Chinese colonialism decided to boycott Losar, the
Tibetan New Year, to mourn the killing of
hundreds of protesters by the PLA last year, some
blinkered Indians announced to the delight of
their Chinese hosts that they found Tibetans in a
festive mood filled with excitement.

In recent tributes to the Chinese state’s
celebration of "Serf Emancipation Day" (the day
the PLA occupied Tibet and dissolved the Dalai
Lama’s government in 1959), India’s pro-China
lobby not only dished out the formulaic servile
praise for Beijing but also critiqued
“pseudo-scientific” history of the “so-called
Tibetan government-in-exile.” It cited
unabashedly from “documents in the possession of
the Chinese government” as if they were paragons of objectivity.

Some of these lobbyists are using their bully
pulpits to influence Indian readers in the
English language just as the PLA "re-educates"
recalcitrant Tibetans after rounding them up for dissent.

The current-day manifestation of meek dependency
in sections of the Indian literati is not limited
to moral bankruptcy on the question of Tibet.
Some among them are embellishing authoritarian
credentials by staunchly promoting the
militaristic government of Sri Lanka, which is
prosecuting a vicious war in contravention of
humanitarian and human rights laws.

By advertising personal friendships with
"ethnocratic" rulers of the Sri Lankan state who
epitomise Sinhalese chauvinism and by reducing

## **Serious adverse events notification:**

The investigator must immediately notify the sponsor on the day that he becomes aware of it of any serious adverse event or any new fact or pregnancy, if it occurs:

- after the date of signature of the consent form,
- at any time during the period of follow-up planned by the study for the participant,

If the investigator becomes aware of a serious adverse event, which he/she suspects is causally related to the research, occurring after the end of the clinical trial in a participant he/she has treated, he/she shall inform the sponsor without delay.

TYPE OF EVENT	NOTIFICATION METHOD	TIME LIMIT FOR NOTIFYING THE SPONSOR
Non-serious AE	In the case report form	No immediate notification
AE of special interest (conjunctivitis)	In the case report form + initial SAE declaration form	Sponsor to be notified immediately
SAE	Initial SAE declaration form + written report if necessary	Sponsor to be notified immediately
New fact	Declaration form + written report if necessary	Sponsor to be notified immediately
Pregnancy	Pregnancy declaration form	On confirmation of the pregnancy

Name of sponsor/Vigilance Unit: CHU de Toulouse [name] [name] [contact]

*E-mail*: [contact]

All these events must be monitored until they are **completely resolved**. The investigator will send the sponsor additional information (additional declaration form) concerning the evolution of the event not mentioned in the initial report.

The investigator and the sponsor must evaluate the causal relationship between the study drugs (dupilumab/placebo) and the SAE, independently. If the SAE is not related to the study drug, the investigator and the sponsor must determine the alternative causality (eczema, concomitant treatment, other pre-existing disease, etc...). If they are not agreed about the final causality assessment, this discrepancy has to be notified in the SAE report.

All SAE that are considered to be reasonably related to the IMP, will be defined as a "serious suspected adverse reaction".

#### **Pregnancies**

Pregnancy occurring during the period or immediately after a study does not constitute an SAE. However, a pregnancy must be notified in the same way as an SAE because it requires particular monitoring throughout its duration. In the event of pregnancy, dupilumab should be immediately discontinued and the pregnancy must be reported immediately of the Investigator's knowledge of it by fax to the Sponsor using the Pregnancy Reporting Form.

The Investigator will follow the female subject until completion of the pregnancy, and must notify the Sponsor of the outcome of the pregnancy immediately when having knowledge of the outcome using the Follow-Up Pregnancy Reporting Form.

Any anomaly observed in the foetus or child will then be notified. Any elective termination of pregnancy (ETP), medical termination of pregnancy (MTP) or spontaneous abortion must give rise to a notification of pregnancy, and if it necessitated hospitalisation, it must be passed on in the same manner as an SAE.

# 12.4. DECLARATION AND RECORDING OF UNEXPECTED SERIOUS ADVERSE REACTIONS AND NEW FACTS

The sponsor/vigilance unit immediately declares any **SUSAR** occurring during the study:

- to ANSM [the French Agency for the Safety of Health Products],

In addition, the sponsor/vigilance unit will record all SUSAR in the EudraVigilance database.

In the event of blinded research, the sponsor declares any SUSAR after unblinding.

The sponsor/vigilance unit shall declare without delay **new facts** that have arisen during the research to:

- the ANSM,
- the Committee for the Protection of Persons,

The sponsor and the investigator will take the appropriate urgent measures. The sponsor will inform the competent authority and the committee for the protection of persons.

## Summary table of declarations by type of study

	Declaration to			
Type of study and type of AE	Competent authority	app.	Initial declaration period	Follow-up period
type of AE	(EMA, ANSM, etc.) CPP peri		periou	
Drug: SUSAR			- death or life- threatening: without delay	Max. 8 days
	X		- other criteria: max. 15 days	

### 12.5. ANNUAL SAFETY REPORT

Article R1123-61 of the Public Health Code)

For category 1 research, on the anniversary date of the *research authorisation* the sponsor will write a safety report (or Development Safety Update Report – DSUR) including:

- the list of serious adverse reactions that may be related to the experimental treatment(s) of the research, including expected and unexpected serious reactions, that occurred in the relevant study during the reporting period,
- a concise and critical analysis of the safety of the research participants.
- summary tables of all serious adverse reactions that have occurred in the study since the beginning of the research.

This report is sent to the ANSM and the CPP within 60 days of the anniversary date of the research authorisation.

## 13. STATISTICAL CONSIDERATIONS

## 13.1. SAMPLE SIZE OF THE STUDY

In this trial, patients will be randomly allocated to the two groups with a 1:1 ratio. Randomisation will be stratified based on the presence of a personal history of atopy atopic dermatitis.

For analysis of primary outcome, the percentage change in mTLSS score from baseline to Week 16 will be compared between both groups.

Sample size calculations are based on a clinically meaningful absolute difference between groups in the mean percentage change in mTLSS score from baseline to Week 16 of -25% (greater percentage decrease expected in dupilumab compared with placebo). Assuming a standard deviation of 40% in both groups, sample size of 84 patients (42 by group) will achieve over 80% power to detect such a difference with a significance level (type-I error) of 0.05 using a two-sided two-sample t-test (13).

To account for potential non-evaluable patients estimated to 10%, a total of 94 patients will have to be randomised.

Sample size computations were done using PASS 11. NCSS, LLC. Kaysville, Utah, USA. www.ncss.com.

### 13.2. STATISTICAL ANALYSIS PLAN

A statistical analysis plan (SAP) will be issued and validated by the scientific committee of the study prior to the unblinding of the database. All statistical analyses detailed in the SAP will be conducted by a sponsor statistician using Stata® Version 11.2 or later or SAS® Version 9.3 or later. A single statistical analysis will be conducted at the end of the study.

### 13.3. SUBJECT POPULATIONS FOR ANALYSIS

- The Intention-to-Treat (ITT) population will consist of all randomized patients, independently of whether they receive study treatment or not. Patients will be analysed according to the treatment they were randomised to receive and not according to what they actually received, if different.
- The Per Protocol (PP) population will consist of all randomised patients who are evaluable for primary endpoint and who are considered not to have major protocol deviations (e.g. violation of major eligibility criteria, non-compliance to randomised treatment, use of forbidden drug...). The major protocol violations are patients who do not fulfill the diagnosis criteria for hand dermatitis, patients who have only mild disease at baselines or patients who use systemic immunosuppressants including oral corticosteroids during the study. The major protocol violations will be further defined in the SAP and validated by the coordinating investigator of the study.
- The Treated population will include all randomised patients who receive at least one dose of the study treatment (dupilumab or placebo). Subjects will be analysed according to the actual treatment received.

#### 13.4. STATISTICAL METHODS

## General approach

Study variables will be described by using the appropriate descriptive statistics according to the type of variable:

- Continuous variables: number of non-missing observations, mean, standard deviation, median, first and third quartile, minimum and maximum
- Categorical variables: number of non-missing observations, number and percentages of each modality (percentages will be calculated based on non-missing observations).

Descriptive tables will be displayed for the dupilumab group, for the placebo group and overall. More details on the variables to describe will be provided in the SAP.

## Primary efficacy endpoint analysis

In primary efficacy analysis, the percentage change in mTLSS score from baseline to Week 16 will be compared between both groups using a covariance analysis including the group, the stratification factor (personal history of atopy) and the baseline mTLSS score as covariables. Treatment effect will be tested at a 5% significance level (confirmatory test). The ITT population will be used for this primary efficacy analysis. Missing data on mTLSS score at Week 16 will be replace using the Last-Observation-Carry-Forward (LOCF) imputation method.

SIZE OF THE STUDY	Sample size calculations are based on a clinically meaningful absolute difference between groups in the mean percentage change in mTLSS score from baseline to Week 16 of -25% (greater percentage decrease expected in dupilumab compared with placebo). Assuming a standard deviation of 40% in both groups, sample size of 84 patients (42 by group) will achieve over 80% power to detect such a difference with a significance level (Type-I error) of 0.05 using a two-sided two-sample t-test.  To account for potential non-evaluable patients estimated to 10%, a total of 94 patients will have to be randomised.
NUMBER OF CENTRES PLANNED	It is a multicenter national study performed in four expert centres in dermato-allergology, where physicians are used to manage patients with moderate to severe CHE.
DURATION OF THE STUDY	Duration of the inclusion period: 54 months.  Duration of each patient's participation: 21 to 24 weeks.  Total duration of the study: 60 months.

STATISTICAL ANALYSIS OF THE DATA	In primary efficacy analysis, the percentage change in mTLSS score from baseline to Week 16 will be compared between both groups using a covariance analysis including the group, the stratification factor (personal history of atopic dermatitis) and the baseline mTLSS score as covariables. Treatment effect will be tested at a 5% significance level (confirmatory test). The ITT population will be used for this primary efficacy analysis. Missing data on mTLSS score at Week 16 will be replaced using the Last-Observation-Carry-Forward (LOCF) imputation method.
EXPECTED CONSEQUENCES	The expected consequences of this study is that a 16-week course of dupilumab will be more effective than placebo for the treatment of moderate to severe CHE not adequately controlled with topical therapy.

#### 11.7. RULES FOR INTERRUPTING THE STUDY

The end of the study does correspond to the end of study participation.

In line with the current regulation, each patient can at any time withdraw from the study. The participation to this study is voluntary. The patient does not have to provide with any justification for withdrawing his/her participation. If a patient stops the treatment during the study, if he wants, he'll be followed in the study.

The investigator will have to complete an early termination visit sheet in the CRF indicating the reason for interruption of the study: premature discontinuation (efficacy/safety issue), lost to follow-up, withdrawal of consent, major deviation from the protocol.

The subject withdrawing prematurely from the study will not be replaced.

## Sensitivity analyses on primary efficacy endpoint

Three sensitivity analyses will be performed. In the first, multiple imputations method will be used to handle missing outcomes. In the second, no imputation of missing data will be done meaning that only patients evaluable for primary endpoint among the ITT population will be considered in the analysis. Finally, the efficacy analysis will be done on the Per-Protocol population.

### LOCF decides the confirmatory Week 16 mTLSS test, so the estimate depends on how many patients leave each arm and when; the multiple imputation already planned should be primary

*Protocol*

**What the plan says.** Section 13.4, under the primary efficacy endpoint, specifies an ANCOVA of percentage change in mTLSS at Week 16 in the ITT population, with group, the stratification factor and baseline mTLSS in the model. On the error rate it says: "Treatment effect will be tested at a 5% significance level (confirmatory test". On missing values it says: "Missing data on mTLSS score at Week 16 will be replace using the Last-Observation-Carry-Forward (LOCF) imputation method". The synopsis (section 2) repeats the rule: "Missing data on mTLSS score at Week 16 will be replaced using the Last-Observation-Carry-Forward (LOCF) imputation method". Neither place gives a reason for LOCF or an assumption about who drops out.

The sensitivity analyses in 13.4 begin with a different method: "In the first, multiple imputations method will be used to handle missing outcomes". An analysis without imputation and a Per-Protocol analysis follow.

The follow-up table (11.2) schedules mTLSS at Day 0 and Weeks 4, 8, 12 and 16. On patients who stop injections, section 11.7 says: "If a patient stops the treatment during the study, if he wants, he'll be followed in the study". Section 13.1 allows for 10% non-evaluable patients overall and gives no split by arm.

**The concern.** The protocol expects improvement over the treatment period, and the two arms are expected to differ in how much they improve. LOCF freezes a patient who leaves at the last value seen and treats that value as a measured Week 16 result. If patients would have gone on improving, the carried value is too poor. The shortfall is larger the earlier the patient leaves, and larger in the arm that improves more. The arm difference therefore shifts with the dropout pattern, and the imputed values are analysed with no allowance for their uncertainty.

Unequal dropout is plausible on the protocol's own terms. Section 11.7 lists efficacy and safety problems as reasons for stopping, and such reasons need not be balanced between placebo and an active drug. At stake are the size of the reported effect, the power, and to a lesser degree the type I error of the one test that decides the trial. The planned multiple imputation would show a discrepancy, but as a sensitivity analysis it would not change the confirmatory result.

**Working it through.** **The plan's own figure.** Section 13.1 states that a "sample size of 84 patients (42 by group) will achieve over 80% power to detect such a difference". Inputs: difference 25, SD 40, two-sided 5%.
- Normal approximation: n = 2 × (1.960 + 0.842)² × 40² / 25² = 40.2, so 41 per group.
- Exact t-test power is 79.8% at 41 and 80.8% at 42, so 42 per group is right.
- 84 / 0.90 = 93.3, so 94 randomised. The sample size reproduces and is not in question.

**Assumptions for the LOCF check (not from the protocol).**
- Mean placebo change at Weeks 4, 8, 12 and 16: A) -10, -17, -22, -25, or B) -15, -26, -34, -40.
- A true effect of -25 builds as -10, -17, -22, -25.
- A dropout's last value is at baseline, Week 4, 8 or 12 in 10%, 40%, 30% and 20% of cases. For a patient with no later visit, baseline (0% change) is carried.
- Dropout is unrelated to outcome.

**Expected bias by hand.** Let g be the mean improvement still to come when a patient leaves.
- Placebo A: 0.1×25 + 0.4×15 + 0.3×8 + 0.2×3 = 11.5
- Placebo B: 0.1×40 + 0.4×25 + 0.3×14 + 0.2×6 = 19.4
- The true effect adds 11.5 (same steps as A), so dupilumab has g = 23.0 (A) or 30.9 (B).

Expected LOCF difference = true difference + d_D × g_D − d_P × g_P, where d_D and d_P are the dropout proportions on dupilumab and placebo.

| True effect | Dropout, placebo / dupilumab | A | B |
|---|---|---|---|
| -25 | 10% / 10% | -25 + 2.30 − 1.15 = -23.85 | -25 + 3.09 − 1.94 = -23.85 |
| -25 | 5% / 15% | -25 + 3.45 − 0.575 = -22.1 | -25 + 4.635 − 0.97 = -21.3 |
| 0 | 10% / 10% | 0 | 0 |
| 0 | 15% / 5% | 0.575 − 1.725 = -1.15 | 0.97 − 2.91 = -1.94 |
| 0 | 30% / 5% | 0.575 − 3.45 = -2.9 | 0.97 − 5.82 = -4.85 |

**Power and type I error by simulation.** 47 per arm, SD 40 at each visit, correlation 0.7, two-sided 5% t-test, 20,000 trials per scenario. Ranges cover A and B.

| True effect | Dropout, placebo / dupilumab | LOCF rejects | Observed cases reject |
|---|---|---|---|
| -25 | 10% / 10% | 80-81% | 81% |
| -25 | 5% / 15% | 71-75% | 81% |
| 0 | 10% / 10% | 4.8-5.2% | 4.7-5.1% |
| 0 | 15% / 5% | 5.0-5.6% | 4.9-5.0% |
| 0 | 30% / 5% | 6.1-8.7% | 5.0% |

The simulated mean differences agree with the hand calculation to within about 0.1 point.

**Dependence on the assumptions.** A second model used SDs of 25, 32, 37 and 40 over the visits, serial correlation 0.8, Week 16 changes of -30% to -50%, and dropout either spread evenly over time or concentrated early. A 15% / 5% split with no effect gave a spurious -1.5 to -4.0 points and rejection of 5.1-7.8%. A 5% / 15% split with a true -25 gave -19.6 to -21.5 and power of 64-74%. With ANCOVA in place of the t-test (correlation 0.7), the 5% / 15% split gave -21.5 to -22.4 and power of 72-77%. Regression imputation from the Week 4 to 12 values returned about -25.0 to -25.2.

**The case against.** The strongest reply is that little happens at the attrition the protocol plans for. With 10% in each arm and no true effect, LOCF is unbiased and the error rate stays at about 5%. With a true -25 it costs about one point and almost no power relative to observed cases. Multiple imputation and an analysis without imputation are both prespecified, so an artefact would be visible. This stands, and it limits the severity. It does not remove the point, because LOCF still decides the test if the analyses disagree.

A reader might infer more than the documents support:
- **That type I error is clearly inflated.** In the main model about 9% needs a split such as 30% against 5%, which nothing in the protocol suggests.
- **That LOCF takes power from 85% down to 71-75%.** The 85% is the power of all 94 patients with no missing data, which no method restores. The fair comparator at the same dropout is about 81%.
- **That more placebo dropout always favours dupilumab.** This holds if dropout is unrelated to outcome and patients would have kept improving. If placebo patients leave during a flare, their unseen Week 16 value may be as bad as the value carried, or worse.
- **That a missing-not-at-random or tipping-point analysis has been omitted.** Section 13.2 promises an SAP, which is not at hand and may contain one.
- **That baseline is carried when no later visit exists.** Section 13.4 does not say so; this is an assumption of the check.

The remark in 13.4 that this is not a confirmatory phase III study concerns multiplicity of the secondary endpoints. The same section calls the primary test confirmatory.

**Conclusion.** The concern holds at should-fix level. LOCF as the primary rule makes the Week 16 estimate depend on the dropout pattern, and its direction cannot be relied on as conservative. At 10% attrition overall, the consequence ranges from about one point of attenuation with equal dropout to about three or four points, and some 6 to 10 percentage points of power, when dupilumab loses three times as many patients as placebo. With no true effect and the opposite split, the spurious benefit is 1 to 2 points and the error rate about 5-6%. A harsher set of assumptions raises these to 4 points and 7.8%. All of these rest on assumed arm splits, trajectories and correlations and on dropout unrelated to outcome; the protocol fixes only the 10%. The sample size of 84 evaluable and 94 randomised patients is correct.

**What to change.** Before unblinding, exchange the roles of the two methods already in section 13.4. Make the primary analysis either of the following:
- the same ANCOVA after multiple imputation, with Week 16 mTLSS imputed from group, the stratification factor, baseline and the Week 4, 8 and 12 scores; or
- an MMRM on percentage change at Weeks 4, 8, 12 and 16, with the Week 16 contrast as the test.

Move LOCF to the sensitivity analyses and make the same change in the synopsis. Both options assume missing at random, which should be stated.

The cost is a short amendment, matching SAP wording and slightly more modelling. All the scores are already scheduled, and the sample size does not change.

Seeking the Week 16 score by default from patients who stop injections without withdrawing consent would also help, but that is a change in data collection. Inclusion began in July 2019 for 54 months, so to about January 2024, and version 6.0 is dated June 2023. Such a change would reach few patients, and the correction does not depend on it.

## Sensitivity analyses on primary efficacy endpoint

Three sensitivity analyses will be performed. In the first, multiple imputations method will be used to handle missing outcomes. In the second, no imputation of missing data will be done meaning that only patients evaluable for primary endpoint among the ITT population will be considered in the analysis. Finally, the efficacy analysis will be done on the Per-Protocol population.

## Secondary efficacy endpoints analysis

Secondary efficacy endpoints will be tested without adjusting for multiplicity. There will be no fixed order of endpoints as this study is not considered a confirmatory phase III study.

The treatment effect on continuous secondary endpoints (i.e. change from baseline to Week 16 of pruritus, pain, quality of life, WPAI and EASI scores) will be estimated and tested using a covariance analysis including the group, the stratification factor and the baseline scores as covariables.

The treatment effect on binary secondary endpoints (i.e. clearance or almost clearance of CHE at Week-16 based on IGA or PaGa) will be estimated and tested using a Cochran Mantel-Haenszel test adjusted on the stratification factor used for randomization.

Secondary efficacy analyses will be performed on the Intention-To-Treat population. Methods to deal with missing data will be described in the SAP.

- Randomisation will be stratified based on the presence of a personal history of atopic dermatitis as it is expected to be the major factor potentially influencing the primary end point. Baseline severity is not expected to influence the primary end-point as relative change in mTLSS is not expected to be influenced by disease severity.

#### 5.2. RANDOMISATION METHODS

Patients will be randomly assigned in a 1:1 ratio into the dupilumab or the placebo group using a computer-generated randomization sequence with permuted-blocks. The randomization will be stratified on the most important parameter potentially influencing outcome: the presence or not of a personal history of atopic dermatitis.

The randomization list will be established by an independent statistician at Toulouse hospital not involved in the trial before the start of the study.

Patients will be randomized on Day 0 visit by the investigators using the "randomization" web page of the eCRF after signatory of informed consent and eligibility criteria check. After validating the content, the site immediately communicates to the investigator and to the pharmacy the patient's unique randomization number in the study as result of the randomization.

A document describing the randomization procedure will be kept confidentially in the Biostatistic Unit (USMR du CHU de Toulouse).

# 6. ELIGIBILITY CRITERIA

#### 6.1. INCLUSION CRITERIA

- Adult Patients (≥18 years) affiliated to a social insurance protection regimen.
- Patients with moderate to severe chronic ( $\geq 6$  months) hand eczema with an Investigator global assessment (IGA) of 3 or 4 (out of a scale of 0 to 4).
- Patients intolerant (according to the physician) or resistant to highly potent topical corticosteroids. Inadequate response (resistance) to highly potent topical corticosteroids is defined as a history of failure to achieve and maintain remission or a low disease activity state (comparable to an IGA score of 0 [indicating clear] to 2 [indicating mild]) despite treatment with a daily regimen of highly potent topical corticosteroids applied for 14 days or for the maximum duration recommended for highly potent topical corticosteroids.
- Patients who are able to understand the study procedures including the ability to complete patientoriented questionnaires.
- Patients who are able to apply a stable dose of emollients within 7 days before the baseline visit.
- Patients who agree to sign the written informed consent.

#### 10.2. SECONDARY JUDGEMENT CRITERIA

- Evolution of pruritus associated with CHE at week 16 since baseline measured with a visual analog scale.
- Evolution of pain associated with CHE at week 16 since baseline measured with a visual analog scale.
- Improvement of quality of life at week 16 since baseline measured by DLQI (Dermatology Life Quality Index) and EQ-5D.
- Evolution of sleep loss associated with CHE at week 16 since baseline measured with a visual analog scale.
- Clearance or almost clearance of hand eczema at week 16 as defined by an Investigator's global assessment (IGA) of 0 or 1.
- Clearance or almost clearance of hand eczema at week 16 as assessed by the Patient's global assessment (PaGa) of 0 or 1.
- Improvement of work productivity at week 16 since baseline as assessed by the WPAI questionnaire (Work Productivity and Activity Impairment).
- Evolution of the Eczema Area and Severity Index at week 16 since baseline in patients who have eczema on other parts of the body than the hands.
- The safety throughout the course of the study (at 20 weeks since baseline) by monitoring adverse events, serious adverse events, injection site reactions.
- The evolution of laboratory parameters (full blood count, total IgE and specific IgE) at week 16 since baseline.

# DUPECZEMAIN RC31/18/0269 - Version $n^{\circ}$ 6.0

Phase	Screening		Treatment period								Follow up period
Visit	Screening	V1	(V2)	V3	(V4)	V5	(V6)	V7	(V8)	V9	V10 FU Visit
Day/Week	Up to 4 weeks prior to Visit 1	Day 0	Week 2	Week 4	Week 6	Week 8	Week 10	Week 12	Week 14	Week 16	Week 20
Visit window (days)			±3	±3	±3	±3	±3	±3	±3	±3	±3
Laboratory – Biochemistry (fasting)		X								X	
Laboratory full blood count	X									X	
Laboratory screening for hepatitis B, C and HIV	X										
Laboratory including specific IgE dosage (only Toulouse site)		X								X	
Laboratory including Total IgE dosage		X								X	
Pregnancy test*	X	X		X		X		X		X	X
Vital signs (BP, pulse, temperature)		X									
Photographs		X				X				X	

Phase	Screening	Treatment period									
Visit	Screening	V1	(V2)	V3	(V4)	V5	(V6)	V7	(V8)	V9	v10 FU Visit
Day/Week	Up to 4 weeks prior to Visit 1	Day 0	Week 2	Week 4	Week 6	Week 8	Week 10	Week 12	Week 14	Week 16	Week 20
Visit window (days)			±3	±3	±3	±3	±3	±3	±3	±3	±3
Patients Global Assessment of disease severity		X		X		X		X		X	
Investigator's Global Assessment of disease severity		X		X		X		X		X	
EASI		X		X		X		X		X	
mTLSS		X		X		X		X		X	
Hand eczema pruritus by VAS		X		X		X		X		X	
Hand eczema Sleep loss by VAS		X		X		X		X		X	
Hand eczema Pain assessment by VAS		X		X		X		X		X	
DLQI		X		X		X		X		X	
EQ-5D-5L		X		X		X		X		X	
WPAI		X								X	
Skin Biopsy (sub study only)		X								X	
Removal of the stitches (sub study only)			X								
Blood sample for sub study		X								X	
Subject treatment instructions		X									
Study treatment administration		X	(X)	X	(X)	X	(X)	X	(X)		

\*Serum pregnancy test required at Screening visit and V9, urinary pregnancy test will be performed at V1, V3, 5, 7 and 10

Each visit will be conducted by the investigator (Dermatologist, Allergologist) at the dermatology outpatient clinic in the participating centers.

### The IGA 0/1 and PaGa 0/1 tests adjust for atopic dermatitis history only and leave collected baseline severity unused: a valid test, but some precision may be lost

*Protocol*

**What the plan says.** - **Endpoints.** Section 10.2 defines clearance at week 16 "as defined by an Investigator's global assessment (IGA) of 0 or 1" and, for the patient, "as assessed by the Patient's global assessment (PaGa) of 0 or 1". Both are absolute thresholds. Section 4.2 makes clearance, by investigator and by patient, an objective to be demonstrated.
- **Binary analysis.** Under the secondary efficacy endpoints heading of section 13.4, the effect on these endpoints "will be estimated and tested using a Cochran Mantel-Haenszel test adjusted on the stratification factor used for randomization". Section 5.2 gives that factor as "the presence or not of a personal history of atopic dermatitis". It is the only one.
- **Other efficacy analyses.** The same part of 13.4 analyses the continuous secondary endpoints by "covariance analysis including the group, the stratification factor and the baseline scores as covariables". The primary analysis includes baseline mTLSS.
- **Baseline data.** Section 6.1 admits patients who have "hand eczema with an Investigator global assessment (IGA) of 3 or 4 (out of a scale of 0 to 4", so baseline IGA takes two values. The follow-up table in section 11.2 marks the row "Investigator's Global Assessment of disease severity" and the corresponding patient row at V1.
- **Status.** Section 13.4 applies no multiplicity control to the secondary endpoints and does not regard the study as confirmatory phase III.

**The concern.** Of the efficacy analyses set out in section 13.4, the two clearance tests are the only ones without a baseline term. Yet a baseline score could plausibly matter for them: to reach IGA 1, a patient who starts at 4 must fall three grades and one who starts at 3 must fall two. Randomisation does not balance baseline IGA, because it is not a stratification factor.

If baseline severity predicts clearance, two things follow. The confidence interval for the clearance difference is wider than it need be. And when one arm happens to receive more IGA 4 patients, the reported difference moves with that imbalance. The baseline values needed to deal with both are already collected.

the war in Sri Lanka to their distaste for the
terrorism of the Liberation Tigers of Tamil
Eelam, these Indian opinion makers are reifying
the genuflecting tendency which has a long history.

Likewise, there is a constituency of elites in
India which defends the egregious policy of
Indian cooperation with the military junta in
Myanmar on the grounds that this serves “pragmatic” national interest.

Paradoxically, despite living in a free and
democratic environment in which they can express
their views publicly, these Indians have no
appreciation of the freedom that human beings
around the world are struggling to obtain from
repressive political structures. They define the
parameters of “freedom” selectively in order to
further personal prejudices or to act as public
relations fronts of foreign interest groups.

The challenge before India’s intellectuals is to
rise above the partisanship of
pseudo-progressives and to determine an
independent line on every major international
question, be it Tibet, Sri Lanka or Myanmar.
Should they fail to do so, India would be left
burnishing “old lamps” of untruth and groping in
the dark for a distinct place in world affairs.

(The writer is a researcher on international
affairs at the Maxwell School of Citizenship and
Public Affairs in Syracuse, New York)